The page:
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U.N. Chief Visits Displaced Tamils

JACKI LYDEN, host:

After 25 years of civil war, Sri Lanka is celebrating its first week of peace. Now, it's what comes after such a long, costly war that has people across the globe focused on this island nation off of India. One of them, United Nations Secretary General Ban Ki-moon, is in Sri Lanka today visiting some of the nearly 300,000 civilians who have been displaced by the war and are being held in government camps.

I spoke with NPR's South Asia correspondent, Philip Reeves, about what the secretary general did today.

PHILIP REEVES: Well, he went to a place called Vavuniya in North Sri Lanka. This is where the great bulk of the displaced people are being held, about a quarter of a million of them there. They're Tamil civilians, and they're being held in internment camps. They're unable to leave.

Ban Ki-moon went to the biggest of the camps, a place called Manik Farm. He went to a clinic and saw some of the people wounded in the conflict and said he was very humbled by what he saw, and then after that he flew by helicopter over the final battlefield in this war, where the Tamil Tigers were finally annihilated by government forces.

LYDEN: What is his objective in these visits?

REEVES: Well among other things, Ban says that he wants to secure full, unimpeded access for the United Nations and other humanitarian agencies to these camps. He says that the displaced are badly in need of food and sanitation and water.

The government's been saying that it is going to try and provide greater access and greater freedom of movement also of people inside the camps, but it says it does need time to weed out any Tamil Tiger infiltrators that might be within them.

LYDEN: Did he get any promises or indication how long people would be held in these camps?

REEVES: Well, he said that Sri Lanka's foreign minister had promised him that the civilians would be resettled by the end of the year, and he says that he wants to hold the Sri Lankan government to that.

LYDEN: Now, one thing we know, Philip, is that the U.N. Human Rights Council is planning a special session on Sri Lanka on Monday because there has been pressure for war-crimes investigations. Did Ban Ki-moon address that?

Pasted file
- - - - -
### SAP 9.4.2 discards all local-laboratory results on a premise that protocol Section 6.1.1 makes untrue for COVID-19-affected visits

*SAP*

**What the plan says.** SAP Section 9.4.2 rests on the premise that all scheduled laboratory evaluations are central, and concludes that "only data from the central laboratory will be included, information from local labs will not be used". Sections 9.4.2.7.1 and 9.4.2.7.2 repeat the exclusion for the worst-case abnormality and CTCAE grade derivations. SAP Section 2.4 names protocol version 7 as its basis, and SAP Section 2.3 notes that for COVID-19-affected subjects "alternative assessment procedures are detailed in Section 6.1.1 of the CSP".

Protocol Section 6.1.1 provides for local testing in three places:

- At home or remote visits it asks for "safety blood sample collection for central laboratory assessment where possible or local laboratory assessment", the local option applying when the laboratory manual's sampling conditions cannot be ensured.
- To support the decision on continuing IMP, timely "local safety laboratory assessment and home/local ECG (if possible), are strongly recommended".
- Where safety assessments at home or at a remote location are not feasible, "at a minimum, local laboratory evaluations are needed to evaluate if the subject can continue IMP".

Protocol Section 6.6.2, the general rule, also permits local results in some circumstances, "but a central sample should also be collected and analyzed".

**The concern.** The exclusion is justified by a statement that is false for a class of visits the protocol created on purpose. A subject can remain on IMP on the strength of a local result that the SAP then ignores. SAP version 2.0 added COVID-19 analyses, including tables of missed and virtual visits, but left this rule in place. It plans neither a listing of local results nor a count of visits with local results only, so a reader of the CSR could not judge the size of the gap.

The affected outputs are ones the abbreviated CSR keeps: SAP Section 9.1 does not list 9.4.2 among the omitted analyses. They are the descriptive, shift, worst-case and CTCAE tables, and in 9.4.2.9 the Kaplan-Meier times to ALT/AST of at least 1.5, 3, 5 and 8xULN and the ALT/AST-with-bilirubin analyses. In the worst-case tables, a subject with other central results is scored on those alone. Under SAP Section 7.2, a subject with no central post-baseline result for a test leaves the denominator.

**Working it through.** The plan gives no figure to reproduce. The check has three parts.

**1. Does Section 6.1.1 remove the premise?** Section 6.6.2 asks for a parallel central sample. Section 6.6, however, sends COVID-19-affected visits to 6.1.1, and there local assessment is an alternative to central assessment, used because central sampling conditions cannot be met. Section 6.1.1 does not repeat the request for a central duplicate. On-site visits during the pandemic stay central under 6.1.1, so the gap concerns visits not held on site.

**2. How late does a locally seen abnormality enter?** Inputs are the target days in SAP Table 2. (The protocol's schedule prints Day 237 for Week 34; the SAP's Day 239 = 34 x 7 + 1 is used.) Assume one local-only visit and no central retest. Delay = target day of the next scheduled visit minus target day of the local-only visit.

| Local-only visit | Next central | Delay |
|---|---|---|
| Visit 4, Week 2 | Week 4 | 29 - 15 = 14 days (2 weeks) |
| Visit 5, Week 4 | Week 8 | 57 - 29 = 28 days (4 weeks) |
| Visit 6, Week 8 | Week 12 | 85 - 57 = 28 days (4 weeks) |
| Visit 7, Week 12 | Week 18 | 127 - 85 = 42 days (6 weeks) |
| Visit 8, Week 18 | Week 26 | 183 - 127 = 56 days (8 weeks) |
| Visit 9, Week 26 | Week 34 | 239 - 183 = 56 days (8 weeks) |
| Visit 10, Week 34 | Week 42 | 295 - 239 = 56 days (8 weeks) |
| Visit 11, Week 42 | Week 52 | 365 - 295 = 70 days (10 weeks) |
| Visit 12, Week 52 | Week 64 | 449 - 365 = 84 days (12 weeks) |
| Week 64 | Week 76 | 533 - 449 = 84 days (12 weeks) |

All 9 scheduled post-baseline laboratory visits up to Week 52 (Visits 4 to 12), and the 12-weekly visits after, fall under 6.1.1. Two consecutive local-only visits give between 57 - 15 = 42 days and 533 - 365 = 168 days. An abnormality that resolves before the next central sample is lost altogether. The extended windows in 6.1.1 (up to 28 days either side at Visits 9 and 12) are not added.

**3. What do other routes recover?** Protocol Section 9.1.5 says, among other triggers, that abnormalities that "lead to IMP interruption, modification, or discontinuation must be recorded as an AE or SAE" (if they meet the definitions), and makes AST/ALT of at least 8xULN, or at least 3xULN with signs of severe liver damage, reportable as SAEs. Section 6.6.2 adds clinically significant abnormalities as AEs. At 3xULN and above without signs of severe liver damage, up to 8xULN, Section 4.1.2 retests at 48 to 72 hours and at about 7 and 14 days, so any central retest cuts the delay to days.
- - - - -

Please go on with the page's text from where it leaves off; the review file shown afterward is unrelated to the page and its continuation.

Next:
REEVES: Yeah, he said that wherever there were serious violations of human rights and international humanitarian law, there should be a proper and full investigation. Both sides in this conflict, they're under suspicion of committing war crimes. The Tamil Tigers used Tamil civilians in very large numbers as human shields. There were numerous reports of government forces indiscriminately shelling areas where there were many civilians and including hospitals.

Ban, I think, signaled that this is a matter that the U.N. is taking most seriously. Incidentally, the president of Sri Lanka, Mahinda Rajapaksa, addressed this issue on Friday at a victory rally, where he was very defiant and said that he wasn't afraid of the gallows, having defeated the world's worst terrorists. So, he's already, in a sense, preempted the pressure that he's now under from the international community by putting his point of view.

LYDEN: NPR's Philip Reeves. Transcript provided by NPR, Copyright NPR.

NPR transcripts are created on a rush deadline by an NPR contractor. This text may not be in its final form and may be updated or revised in the future. Accuracy and availability may vary. The authoritative record of NPR’s programming is the audio record.

Philip Reeves is an award-winning international correspondent covering South America. Previously, he served as NPR's correspondent covering Pakistan, Afghanistan, and India.
Jacki Lyden
Longtime listeners recognize Jacki Lyden's voice from her frequent work as a substitute host on NPR. As a journalist who has been with NPR since 1979, Lyden regards herself first and foremost as a storyteller and looks for the distinctive human voice in a huge range of national and international stories.

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